Travel: they say it's the only thing you can buy that makes you richer, which probably explains why more people than ever are heading overseas.
In Australia we've got a particularly huge crush on the world, with more than 13 million Aussies taking a trip in 2015, of which 1.7 million went it alone.
According to Allianz Global Assistance, this was a 3.5 percent jump from the previous year with travellers aged 18 to 24 unsurprisingly leading the charge.
But it's not just Millennials looking to enrich their lives with solo adventures.
The past ten years has shown a steady increase in the popularity of solo travel amongst Australians of all ages.
"The past 10 years has shown a steady increase in the popularity of solo travel amongst Australians of all ages," John White, general manager of travel and medical at Allianz Global Assistance told The Huffington Post Australia.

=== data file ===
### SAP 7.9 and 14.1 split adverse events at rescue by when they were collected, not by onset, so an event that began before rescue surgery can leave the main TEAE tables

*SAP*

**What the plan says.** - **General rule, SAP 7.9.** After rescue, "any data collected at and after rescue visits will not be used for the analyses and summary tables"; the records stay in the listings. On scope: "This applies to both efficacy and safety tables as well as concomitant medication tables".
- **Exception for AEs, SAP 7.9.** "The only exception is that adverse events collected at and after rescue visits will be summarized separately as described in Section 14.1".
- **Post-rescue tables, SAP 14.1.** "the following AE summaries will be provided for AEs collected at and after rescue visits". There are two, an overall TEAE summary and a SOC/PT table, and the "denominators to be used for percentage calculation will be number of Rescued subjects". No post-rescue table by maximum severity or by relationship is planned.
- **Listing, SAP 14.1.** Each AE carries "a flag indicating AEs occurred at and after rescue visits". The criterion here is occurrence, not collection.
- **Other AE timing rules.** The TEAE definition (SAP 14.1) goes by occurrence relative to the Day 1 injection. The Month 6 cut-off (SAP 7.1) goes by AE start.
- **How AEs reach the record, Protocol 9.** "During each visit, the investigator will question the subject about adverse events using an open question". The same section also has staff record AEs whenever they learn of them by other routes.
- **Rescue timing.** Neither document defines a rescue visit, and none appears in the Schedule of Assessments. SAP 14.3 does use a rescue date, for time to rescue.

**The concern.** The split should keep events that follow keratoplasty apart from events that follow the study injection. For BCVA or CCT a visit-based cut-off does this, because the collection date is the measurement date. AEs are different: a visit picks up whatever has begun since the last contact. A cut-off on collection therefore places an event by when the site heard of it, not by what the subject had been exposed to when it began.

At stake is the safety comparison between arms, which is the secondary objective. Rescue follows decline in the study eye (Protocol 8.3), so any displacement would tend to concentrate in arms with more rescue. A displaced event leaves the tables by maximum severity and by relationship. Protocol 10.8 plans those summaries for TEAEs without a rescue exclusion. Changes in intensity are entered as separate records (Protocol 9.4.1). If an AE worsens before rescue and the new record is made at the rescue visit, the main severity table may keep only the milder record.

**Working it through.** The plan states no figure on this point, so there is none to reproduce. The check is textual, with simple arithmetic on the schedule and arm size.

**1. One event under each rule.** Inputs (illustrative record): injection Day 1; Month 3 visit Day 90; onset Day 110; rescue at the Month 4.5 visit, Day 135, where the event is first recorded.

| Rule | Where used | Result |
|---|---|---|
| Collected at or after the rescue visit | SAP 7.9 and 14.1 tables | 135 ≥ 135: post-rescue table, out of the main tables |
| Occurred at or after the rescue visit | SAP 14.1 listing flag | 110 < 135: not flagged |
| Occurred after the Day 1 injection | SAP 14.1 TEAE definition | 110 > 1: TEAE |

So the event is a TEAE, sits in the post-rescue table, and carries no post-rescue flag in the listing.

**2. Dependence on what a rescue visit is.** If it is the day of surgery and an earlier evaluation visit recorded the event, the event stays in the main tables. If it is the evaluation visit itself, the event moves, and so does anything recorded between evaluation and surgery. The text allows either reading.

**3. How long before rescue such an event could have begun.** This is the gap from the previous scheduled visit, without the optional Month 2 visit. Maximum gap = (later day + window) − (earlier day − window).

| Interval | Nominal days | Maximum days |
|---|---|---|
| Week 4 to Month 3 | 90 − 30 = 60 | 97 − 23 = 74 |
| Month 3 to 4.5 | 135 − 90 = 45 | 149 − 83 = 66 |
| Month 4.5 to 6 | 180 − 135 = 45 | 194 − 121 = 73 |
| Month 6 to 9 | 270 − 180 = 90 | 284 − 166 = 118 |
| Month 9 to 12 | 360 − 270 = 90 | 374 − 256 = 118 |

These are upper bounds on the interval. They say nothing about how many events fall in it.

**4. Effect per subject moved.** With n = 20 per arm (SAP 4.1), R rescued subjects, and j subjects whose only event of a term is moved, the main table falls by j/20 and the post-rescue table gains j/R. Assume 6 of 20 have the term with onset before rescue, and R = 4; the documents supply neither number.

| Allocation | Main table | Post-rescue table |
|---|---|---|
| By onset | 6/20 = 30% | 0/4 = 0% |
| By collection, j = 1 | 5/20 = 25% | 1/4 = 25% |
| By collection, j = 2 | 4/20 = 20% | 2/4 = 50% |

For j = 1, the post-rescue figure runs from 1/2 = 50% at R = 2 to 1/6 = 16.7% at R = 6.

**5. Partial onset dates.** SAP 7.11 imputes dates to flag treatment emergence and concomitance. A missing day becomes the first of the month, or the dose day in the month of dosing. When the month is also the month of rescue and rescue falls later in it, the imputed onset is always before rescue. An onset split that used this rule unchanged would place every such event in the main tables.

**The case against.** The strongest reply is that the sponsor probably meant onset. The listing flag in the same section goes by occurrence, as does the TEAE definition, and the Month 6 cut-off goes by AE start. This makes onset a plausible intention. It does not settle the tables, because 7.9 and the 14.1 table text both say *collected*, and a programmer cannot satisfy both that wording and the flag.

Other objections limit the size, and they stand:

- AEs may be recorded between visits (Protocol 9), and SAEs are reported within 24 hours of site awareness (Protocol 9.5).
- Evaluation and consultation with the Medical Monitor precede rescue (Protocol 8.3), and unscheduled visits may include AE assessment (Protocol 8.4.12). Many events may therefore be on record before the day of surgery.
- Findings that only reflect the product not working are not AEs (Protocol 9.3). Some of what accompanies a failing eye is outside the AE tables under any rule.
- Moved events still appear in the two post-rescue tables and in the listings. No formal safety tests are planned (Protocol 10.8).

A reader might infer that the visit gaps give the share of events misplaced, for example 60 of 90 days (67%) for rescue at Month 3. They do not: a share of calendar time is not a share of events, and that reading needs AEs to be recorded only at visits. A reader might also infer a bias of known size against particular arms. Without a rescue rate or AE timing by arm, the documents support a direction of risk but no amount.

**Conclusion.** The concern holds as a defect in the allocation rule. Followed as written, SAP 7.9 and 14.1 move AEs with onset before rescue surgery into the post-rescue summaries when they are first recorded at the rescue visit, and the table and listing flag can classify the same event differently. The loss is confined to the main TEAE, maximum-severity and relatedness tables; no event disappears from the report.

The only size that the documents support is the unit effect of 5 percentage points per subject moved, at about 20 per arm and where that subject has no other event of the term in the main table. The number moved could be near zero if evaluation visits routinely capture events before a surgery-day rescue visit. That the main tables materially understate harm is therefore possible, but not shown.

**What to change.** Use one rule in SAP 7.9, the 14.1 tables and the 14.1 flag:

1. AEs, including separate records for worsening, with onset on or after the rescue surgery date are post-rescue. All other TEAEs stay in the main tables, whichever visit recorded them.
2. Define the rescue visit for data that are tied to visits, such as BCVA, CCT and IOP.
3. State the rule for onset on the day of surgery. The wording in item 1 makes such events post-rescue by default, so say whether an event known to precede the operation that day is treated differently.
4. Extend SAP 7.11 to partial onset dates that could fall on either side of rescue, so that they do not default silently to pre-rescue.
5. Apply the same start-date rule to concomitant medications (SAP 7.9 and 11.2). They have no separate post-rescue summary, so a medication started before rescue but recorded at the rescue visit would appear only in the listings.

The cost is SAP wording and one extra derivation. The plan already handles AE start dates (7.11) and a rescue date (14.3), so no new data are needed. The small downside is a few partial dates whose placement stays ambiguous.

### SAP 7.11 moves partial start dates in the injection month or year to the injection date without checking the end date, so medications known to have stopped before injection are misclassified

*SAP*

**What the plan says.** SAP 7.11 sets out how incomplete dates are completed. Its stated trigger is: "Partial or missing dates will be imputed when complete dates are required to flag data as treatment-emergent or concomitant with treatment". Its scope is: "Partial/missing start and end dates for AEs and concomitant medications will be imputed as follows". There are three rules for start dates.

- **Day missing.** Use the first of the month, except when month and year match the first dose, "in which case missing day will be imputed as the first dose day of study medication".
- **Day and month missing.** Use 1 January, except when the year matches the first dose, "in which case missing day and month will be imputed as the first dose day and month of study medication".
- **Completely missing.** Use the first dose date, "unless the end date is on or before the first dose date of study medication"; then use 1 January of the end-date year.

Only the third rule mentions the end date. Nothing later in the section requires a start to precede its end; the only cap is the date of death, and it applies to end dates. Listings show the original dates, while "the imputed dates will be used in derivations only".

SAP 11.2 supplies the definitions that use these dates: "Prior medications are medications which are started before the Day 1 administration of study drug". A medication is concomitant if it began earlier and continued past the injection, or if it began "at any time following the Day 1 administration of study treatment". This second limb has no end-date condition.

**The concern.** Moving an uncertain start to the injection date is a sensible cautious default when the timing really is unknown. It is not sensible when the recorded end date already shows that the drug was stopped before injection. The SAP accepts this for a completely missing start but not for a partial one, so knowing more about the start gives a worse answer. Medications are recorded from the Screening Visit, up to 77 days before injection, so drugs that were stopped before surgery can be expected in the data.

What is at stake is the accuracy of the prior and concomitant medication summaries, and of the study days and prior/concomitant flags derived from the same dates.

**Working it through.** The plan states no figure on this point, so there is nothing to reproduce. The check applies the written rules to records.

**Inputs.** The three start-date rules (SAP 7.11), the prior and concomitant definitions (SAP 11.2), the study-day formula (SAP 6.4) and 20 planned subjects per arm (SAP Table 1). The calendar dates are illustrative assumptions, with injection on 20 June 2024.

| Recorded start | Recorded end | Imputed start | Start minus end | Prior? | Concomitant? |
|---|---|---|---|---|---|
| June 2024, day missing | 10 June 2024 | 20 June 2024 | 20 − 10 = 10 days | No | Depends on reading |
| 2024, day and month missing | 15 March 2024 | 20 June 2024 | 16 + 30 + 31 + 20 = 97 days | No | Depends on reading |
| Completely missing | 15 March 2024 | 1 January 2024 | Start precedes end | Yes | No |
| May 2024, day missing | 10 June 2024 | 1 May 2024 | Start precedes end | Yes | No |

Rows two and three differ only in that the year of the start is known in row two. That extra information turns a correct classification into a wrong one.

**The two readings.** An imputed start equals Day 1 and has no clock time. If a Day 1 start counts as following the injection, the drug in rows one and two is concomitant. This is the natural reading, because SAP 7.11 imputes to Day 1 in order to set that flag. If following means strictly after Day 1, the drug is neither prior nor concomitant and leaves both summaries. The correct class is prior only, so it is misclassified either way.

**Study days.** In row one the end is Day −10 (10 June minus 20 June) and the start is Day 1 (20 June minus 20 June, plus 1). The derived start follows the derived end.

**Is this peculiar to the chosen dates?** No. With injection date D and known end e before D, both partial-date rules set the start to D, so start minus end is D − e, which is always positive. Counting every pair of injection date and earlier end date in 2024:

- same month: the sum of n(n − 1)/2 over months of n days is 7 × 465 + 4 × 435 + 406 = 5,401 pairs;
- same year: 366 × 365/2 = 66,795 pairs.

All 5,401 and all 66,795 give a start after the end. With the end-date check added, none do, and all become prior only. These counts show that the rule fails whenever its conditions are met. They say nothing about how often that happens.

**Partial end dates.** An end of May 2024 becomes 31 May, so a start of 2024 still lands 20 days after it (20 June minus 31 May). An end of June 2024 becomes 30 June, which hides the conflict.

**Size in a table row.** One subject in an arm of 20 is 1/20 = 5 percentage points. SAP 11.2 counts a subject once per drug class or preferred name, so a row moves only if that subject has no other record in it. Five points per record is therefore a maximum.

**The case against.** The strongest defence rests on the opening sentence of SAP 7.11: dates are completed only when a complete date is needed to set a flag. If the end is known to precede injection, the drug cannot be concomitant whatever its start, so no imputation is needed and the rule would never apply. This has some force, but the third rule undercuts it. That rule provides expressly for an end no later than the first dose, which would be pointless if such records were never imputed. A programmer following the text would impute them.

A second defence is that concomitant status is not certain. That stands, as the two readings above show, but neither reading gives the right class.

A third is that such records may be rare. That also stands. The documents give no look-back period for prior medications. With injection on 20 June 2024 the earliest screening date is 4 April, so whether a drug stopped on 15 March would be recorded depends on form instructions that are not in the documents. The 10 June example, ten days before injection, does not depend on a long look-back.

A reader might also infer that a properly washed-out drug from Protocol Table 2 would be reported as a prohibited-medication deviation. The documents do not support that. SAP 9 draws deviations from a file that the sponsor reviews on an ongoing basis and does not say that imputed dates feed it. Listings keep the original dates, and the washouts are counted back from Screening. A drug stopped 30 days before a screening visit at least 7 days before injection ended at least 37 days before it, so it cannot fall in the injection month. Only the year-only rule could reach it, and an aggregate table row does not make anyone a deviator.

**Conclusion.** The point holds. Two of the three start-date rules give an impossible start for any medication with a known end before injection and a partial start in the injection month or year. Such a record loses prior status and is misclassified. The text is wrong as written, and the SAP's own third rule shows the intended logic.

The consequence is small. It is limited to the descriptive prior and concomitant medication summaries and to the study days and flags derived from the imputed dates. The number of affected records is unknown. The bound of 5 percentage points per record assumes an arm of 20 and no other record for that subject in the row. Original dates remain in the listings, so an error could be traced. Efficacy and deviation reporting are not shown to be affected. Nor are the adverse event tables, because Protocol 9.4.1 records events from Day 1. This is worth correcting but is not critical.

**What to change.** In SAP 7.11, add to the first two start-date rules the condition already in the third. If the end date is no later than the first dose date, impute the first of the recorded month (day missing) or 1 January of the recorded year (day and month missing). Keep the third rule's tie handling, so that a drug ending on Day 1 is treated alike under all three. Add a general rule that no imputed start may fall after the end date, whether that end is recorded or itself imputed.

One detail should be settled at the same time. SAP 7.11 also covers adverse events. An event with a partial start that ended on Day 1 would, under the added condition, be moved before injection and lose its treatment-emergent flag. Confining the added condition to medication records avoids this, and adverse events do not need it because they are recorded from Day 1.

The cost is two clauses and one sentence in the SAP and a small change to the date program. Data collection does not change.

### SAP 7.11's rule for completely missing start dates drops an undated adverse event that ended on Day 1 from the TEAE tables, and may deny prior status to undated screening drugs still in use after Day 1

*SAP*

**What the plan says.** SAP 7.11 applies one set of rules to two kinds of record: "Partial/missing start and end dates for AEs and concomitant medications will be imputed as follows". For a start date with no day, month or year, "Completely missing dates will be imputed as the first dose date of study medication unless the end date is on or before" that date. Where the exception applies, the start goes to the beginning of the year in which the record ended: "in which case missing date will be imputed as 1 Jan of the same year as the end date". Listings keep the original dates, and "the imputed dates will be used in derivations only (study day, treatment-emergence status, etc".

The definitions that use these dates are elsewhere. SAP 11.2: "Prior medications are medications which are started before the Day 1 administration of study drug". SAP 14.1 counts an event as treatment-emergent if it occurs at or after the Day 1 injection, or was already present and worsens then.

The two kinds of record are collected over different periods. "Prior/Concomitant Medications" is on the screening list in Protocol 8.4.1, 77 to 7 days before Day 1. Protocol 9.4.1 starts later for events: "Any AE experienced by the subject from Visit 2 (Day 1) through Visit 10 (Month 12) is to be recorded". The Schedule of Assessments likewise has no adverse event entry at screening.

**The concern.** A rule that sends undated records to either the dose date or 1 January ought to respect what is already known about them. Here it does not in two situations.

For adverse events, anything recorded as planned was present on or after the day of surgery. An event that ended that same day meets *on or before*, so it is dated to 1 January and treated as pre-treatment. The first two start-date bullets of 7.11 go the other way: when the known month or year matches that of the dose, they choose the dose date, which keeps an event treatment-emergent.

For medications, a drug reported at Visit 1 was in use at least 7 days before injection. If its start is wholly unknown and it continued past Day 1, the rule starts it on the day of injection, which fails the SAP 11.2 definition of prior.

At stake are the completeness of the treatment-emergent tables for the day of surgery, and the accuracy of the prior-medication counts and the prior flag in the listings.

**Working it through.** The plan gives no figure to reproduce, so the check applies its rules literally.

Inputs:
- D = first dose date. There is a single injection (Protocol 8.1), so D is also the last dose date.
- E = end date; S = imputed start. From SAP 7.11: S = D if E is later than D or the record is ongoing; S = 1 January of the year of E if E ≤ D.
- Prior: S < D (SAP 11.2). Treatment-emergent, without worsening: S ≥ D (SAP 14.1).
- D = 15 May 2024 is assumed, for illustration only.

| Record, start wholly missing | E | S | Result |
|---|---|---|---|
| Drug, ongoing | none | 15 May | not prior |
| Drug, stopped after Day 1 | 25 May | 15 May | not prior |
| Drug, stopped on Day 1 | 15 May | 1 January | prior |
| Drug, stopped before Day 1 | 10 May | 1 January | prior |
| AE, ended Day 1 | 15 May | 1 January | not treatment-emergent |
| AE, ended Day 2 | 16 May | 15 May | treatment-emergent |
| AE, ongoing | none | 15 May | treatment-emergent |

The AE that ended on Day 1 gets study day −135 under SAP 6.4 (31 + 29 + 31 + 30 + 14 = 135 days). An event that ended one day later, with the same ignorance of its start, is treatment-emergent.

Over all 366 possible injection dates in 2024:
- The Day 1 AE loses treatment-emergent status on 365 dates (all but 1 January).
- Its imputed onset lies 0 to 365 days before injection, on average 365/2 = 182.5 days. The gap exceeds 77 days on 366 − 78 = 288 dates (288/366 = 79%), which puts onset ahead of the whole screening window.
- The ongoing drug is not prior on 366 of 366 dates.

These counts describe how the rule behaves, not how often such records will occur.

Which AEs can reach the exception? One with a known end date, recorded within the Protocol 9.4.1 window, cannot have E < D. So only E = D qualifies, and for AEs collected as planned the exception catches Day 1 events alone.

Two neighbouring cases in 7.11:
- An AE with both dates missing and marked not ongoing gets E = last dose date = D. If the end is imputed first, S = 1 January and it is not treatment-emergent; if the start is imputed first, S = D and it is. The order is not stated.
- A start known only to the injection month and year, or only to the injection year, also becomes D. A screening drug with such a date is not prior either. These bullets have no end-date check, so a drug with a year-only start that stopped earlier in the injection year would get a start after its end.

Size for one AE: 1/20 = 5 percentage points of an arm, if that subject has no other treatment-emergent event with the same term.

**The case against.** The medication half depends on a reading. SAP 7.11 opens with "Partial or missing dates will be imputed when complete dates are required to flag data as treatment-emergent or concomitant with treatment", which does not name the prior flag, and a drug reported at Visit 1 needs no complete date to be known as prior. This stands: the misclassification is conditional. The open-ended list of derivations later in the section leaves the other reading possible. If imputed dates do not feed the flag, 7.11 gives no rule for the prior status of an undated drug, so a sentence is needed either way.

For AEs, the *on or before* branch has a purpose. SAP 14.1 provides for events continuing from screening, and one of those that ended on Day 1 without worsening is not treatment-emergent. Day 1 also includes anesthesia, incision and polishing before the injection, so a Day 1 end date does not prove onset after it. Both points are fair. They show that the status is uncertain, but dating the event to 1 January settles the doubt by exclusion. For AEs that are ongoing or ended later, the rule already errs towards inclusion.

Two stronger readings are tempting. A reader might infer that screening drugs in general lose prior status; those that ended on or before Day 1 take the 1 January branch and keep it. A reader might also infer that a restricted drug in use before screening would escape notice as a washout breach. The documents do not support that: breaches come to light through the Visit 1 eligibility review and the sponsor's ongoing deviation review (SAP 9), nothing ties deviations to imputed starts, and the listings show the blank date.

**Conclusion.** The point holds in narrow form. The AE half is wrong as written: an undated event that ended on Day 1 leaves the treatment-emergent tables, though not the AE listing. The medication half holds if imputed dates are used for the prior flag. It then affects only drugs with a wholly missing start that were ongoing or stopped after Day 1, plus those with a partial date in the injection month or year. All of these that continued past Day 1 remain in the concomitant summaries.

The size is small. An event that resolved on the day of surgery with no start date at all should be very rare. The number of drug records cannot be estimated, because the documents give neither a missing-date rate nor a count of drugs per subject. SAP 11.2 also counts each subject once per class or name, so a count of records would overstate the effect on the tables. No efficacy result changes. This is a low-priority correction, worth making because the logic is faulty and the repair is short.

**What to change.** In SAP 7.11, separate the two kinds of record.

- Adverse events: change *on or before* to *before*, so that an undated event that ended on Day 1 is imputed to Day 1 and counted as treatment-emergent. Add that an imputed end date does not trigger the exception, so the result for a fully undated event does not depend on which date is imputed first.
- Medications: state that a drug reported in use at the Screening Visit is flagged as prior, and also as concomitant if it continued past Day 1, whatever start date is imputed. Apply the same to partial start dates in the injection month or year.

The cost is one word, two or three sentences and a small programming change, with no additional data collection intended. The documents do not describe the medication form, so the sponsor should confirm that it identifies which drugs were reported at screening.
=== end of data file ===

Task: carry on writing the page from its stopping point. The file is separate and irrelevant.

Whether finally ticking Machu Picchu off the bucket list or visiting your favourite retreat in Ubud, White explains the importance of remaining vigilant and adequately preparing for a trip in order to ensure your safety.
To break it down (without sounding like a nagging parent) Allianz Global Assistance has released an infographic checklist. Named the "5 C's for Solo Travel", it's basically like a guide to creating your very own safety net.
So while you might be going it alone, you've set yourself up in the best possible way to ensure your personal safety no matter the situation.
In-flight tips to ensure you arrive healthy
- Avoid dehydration before, during and after the flight. "Travel with a large bottle of water, electrolyte tablets such as Hydralyte and fresh fruit to keep you hydrated," Fiona Tuck, accredited nutritionist and FESS Frequent Flyer wellness expert told HuffPost Australia.
- Boost your circulation. "Gentle, regular ankle rotations and calf stretches will keep your circulation and lymphatic system moving to avoid puffy feet and ankles," Tuck said.
- Calm your nerves. "Reduce anxiety before flying by eating tryptophan rich foods such as salmon, turkey, chicken, milk and bananas," Tuck said.